Luxembourg
City and Greater Region Sibiu 2008 Liverpool Stavanger 2009 Linz Vilnius 2010 Ruhr Istanbul Pécs 2011 Turku Tallinn 2012 Maribor Guimarães 2013 Košice Marseille 2014 Umeå Riga 2015 Mons Plzeň 2016 San Sebastián Wrocław 2017 Aarhus Paphos 2018 Valletta Leeuwarden 2019 Plovdiv Matera 2020 Rijeka Galway 2021 Timișoara Elefsina Novi Sad 2022 Kaunas Esch-sur-Alzette

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Eurovision
Eurovision
Song Contest

History Host cities Languages Presenters Rules Voting Winners Winners discography

Contests

1956 1957 1958 1959 1960 1961 1962 1963 1964 1965 1966 1967 1968 1969 1970 1971 1972 1973 1974 1975 1976 1977 1978 1979 1980 1981 1982 1983 1984 1985 1986 1987 1988 1989 1990 1991 1992 1993 1994 1995 1996 1997 1998 1999 2000 2001 2002 2003 2004 2005 2006 2007 2008 2009 2010 2011 2012 2013 2014 2015 2016 2017 2018

Countries

Active

Albania Armenia Australia Austria Azerbaijan Belarus Belgium Bulgaria Croatia Cyprus Czech Republic Denmark Estonia Finland France Georgia Germany Greece Hungary Iceland Ireland Israel Italy Latvia Lithuania Macedonia Malta Moldova Montenegro Netherlands Norway Poland Portugal Romania Russia San Marino Serbia Slovenia Spain Sweden Switzerland Ukraine United Kingdom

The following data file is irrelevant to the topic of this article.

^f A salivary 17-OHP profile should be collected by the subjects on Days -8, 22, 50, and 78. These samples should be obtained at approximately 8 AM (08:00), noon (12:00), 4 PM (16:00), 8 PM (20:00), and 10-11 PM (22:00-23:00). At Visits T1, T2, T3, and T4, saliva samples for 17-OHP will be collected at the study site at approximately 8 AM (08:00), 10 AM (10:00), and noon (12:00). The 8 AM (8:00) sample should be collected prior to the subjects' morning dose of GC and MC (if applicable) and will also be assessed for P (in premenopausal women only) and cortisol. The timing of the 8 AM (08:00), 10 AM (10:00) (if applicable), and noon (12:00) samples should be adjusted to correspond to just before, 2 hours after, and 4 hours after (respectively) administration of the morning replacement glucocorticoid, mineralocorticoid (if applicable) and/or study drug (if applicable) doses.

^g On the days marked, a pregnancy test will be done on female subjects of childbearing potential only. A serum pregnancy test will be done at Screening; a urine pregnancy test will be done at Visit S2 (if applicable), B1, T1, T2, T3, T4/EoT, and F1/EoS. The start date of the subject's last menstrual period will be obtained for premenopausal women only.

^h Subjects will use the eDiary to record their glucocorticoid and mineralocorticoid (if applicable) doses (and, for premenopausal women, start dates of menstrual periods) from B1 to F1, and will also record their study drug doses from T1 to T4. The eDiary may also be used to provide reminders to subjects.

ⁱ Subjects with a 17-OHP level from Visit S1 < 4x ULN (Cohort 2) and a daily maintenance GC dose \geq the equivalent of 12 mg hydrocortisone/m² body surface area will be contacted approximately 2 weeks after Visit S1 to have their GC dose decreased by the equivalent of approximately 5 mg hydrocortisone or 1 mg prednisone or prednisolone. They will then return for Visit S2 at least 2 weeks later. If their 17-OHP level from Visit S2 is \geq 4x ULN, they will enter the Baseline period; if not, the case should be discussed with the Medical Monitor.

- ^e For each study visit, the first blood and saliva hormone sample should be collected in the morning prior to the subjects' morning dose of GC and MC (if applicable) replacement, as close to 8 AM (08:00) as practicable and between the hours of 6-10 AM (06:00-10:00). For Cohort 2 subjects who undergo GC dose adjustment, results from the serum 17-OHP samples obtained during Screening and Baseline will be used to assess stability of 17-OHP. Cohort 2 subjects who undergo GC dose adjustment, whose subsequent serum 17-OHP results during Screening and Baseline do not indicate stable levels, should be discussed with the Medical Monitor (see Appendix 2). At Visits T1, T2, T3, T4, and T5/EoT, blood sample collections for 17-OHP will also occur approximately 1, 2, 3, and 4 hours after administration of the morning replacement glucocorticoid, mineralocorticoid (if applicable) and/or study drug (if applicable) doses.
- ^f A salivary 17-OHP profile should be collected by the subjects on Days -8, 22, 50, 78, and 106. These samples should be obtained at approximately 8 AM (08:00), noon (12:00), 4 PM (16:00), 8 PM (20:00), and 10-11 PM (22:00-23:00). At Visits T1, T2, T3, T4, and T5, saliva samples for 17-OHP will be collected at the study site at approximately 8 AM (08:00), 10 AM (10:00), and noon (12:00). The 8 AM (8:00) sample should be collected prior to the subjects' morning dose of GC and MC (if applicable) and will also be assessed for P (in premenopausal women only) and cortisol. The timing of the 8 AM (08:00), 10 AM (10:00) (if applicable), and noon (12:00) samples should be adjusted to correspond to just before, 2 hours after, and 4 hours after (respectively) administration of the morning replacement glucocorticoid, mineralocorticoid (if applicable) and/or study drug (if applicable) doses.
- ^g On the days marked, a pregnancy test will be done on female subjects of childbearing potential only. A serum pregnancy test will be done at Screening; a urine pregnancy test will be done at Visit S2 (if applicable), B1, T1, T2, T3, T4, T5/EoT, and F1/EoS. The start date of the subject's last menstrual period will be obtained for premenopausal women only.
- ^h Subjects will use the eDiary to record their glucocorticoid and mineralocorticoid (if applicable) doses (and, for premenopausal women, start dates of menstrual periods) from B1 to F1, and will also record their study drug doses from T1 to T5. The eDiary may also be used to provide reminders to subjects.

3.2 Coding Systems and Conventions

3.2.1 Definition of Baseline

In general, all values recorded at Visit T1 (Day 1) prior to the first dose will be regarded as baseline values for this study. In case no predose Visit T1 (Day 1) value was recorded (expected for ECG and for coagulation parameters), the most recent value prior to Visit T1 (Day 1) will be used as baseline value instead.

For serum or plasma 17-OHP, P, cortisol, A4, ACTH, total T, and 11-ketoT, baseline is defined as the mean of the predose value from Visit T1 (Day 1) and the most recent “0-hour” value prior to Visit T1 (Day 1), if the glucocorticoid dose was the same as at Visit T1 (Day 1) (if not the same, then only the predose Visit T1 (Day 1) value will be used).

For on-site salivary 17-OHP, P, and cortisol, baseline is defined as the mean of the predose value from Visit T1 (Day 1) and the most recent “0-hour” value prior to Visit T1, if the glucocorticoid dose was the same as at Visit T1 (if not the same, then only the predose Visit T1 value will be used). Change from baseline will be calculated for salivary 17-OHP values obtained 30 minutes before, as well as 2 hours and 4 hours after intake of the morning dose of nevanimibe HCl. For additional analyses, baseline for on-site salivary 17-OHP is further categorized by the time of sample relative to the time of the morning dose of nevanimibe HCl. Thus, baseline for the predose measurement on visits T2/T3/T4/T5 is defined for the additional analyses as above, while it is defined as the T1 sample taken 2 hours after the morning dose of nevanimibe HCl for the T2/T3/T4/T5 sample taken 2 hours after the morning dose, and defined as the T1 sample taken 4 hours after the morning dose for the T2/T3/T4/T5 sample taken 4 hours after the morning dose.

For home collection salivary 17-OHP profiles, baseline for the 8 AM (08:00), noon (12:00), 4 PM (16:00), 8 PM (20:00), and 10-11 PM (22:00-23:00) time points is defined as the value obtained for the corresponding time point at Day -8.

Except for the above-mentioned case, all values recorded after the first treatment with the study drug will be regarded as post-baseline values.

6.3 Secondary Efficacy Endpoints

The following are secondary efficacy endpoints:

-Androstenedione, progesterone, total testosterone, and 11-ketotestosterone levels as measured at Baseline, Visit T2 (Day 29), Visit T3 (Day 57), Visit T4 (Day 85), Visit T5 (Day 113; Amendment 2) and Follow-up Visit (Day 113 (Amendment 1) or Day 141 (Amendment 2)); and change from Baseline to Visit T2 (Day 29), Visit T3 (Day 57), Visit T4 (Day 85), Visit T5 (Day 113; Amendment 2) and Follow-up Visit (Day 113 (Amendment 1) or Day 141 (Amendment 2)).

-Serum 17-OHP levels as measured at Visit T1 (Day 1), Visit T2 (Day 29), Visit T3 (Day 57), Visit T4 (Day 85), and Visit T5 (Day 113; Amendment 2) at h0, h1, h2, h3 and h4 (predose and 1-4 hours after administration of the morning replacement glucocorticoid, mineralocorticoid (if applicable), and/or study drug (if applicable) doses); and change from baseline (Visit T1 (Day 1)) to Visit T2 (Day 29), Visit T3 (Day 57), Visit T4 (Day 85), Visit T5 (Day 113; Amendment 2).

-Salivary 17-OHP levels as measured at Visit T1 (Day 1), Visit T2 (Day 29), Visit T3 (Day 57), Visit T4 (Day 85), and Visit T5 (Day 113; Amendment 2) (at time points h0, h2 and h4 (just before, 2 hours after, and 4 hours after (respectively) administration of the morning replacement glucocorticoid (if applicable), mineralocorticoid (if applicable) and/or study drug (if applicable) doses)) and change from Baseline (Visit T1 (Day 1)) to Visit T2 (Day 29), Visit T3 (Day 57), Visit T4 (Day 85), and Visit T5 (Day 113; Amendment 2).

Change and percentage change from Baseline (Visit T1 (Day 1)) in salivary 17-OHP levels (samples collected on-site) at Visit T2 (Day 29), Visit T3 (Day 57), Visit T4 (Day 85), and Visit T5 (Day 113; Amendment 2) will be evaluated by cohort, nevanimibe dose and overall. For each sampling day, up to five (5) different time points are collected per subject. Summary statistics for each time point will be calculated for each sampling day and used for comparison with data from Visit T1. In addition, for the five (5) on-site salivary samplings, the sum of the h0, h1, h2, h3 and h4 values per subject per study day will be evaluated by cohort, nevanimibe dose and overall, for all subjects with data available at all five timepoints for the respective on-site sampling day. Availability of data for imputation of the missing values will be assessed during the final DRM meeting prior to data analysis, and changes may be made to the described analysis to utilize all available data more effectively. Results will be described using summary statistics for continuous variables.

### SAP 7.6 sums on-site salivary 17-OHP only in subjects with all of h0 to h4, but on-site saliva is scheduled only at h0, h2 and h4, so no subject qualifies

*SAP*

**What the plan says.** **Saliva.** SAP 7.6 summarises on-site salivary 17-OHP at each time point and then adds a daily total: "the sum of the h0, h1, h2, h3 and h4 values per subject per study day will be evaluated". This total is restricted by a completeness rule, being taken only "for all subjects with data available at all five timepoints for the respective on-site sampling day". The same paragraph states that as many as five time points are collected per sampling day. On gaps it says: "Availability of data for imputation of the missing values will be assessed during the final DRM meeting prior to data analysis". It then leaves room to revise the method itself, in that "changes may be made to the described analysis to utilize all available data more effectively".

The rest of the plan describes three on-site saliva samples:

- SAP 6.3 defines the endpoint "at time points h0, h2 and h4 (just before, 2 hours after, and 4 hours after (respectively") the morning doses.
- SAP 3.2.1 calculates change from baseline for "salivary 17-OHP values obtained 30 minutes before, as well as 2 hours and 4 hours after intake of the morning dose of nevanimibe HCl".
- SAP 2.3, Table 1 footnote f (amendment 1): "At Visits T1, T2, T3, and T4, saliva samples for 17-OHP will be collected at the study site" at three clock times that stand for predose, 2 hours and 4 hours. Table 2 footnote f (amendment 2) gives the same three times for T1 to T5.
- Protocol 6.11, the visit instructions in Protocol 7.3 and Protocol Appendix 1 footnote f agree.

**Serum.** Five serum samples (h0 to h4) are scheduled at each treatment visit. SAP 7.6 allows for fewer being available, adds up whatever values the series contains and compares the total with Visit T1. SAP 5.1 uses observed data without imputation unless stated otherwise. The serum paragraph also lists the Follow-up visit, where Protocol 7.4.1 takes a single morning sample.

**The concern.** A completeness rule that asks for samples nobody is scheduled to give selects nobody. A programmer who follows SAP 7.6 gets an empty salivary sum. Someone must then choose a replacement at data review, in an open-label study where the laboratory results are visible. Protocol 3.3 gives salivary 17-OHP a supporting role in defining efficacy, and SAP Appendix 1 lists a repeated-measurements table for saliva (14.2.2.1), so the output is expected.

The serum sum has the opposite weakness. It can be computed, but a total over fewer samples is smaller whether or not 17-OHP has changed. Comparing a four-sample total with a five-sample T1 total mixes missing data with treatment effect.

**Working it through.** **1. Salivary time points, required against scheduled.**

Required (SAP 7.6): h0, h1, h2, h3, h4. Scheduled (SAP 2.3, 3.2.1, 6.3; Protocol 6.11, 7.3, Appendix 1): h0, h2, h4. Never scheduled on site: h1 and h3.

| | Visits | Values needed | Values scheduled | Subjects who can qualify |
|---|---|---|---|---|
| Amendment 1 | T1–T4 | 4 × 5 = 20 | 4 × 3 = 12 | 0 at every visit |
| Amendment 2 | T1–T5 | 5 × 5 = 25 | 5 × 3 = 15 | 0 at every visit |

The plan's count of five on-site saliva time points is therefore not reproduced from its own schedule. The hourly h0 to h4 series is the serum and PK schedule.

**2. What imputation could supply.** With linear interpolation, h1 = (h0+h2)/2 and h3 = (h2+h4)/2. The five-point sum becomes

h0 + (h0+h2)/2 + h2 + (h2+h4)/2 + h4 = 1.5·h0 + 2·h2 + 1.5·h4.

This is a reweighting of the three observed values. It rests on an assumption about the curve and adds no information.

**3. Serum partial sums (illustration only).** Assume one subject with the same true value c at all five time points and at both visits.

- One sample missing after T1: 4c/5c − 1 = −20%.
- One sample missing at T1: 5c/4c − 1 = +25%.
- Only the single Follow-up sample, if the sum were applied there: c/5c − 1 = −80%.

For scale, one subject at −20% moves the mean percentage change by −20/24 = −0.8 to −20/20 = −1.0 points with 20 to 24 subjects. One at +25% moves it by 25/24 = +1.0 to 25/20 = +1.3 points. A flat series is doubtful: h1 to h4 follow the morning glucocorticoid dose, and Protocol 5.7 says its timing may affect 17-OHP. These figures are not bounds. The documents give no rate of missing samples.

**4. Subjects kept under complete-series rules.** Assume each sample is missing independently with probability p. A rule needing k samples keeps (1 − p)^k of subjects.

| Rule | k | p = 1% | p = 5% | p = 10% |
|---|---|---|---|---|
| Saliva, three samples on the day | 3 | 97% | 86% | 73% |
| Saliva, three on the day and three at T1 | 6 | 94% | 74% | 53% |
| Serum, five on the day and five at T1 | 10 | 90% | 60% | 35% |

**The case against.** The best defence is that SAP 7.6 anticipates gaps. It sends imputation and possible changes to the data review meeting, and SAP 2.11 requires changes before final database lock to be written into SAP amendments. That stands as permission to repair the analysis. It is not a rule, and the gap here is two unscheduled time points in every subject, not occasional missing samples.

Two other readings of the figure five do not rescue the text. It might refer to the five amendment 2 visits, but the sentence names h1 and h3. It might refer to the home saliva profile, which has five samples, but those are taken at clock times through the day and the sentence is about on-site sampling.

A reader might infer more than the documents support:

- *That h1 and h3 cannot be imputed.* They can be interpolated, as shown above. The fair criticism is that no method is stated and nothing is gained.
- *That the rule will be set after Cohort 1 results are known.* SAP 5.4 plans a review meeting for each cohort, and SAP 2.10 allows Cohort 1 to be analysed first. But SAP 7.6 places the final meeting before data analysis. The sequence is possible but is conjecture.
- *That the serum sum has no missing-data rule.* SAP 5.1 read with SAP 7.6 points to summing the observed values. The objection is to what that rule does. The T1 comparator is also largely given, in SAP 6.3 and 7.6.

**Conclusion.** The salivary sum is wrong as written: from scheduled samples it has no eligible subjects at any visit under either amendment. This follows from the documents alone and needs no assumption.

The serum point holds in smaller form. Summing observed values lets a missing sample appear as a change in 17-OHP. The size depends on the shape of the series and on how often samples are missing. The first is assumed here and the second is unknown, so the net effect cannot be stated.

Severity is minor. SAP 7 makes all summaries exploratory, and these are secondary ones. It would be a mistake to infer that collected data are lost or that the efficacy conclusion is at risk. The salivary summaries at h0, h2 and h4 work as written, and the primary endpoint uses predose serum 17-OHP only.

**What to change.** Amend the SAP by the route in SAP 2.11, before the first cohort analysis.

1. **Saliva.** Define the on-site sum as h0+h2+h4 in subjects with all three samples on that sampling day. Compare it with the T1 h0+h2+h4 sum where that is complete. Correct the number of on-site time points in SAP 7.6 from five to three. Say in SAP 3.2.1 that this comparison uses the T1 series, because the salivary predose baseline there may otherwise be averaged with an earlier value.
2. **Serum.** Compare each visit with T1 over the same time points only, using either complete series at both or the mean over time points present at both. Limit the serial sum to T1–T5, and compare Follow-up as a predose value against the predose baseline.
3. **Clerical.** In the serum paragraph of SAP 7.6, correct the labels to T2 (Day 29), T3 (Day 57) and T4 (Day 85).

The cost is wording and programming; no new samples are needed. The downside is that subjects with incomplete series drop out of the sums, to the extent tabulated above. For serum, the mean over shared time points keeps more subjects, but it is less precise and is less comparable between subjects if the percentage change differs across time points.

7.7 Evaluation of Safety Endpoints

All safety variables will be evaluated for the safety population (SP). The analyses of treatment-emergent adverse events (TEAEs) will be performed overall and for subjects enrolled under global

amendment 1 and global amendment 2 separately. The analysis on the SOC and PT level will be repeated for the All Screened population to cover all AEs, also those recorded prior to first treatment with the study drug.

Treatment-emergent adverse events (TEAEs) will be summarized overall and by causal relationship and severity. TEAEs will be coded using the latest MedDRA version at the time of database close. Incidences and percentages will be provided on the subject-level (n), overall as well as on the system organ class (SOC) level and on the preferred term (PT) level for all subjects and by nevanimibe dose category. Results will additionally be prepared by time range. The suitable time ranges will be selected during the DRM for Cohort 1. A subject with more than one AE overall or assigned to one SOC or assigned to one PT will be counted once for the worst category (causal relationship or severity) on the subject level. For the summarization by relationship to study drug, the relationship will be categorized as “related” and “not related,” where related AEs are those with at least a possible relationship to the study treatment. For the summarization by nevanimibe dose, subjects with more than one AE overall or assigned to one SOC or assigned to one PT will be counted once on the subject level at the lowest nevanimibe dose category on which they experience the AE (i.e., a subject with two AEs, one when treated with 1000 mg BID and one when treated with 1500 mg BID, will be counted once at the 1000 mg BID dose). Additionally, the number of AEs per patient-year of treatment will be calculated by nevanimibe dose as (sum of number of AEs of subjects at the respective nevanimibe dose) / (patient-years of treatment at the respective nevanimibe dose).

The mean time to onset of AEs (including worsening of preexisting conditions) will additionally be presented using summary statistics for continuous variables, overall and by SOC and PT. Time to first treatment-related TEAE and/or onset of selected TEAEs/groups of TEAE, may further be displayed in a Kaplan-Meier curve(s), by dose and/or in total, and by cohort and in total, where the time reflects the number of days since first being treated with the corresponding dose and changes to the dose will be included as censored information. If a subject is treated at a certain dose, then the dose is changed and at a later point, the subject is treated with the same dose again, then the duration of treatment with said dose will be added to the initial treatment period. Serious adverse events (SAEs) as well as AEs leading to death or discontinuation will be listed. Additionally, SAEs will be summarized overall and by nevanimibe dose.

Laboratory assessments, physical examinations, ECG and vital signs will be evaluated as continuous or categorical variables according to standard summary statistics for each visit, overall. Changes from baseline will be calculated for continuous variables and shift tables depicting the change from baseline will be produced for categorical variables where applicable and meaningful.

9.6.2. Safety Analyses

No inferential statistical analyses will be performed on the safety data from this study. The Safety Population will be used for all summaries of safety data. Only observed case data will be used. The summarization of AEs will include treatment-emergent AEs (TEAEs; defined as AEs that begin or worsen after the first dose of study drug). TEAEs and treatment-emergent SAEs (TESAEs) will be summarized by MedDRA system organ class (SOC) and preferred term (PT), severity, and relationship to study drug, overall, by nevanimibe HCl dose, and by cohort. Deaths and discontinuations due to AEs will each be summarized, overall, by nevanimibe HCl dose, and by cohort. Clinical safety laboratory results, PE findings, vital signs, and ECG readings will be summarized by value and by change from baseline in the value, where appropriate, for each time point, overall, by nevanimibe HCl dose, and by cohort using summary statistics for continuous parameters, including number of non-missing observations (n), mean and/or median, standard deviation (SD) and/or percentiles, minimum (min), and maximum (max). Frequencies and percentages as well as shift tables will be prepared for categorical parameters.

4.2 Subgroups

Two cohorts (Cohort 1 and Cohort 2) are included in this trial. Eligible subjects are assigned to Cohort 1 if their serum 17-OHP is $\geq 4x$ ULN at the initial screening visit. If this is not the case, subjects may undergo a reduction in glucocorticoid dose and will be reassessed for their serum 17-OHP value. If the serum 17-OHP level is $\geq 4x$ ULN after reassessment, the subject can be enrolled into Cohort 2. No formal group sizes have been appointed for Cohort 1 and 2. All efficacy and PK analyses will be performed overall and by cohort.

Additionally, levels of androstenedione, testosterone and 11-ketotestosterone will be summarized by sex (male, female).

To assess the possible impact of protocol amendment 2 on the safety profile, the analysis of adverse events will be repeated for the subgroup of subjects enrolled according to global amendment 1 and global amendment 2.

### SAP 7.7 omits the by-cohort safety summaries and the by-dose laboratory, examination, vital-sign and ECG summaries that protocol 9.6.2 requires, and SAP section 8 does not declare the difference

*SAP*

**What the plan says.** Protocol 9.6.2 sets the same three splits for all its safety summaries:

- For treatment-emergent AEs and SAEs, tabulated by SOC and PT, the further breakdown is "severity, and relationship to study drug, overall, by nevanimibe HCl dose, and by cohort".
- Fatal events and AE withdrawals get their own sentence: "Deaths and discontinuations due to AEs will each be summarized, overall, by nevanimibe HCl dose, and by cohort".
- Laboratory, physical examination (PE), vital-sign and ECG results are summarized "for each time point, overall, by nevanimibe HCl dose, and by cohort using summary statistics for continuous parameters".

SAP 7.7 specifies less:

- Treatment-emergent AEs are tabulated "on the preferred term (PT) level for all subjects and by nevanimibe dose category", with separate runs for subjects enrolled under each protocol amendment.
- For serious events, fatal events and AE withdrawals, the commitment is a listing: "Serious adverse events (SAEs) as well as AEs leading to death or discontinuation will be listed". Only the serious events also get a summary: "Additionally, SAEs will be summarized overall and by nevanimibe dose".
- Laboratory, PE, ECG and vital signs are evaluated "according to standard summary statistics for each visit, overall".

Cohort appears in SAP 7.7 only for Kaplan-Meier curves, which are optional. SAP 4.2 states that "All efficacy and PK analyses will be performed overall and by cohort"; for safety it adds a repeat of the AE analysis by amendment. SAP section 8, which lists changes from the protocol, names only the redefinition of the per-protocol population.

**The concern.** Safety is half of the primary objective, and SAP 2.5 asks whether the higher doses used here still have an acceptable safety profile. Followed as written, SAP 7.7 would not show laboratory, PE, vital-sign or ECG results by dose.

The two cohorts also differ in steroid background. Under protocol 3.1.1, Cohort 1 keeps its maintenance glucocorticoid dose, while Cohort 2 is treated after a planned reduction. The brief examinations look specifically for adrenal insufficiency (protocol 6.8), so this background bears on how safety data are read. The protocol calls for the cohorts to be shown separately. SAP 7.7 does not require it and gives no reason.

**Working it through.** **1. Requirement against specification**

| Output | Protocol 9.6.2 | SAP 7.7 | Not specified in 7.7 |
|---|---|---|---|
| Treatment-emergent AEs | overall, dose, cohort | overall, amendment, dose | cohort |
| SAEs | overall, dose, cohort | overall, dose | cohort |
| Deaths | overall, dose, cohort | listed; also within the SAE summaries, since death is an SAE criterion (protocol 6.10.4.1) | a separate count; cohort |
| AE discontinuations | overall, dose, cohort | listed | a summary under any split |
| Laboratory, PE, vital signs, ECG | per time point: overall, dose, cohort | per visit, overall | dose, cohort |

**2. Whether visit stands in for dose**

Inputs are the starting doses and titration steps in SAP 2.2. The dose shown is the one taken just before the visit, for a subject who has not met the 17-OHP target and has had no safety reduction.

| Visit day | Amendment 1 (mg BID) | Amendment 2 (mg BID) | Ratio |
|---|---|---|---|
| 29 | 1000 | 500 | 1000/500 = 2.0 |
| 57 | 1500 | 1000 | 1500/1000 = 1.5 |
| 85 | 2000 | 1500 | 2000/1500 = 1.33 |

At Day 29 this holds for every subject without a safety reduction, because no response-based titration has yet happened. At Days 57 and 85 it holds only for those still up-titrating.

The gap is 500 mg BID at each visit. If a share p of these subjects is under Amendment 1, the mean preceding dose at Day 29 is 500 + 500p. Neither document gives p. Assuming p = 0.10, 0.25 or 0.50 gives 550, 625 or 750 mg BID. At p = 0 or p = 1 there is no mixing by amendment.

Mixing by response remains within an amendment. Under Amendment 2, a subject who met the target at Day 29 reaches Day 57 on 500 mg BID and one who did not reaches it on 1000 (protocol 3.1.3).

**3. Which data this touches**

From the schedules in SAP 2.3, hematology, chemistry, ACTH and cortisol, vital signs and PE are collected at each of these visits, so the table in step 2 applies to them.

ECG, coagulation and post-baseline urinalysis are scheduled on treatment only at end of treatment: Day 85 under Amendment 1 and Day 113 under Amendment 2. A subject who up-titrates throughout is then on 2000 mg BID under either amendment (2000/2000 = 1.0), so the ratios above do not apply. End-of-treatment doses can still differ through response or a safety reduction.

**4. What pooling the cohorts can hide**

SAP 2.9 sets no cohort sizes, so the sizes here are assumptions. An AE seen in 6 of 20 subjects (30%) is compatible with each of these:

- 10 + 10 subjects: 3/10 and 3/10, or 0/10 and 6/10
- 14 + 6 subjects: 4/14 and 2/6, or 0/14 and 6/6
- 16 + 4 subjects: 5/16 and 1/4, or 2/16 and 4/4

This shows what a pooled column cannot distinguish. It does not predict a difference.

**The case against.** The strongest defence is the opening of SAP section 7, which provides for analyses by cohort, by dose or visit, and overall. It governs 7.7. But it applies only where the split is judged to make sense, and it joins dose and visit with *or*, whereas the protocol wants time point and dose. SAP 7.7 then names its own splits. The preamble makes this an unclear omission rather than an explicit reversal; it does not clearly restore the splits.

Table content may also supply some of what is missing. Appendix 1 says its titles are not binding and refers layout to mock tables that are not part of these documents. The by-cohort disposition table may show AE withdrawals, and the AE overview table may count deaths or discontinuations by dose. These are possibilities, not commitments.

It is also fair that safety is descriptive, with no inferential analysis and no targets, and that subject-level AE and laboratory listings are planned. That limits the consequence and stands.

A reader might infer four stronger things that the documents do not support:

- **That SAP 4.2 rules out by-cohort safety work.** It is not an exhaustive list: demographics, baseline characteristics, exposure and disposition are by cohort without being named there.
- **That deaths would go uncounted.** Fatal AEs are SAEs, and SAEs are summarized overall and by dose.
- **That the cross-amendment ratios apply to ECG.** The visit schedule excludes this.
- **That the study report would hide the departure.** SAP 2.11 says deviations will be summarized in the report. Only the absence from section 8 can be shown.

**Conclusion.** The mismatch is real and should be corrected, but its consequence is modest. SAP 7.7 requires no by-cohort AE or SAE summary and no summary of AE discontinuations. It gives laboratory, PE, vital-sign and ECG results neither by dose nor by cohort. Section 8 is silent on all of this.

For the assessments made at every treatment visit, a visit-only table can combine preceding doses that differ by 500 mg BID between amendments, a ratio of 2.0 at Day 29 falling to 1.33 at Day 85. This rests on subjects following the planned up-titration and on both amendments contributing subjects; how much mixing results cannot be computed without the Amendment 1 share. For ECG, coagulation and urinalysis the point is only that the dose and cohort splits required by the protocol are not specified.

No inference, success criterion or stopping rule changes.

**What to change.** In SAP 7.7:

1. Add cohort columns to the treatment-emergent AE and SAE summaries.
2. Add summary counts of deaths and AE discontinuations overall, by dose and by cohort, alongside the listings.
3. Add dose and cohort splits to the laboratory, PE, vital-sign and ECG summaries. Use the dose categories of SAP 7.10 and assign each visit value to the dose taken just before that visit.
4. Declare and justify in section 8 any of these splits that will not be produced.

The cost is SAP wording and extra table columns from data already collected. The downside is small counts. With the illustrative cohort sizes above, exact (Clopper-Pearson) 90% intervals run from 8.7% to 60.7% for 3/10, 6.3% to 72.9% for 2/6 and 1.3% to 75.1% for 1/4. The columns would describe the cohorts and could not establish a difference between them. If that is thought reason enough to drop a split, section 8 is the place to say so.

Inactive

Andorra Bosnia and Herzegovina Luxembourg Monaco Morocco Slovakia Turkey

Former

Lebanon Serbia and Montenegro Yugoslavia

Relations

Armenia–Azerbaijan Russia–Ukraine

National selections

Current

Albania Armenia Belarus Denmark Estonia Finland France Germany Hungary Iceland Israel Italy Latvia Lithuania Malta Moldova Montenegro Norway Poland Portugal Romania Serbia Slovenia Spain Sweden Switzerland Ukraine United Kingdom

Former

Austria Azerbaijan Belgium Bosnia & Herzegovina Bulgaria Croatia Estonia Finland Greece

Ellinikós Telikós Eurosong - A MAD Show

Ireland

The Late Late Show You're a Star

Israel Latvia

Eirodziesma Dziesma

Lithuania Macedonia Malta Montenegro Netherlands Serbia and Montenegro Spain Switzerland United Kingdom Yugoslavia

Other awards

Marcel Bezençon Awards OGAE

OGAE
OGAE
Video Contest OGAE
OGAE
Second Chance Contest

Barbara Dex Award

Television and concerts

Eurovision Song Contest
Eurovision Song Contest
Previews Songs of Europe Kvalifikacija za Millstreet Congratulations: 50 Years of the Eurovision
Eurovision
Song Contest Best of Eurovision Eurovision
Eurovision
Song Contest's Greatest Hits

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Authority control

WorldCat Identities VIAF: 160050945 LCCN: n50054179 ISNI: 0000 0004 0496 5475 GND: 40367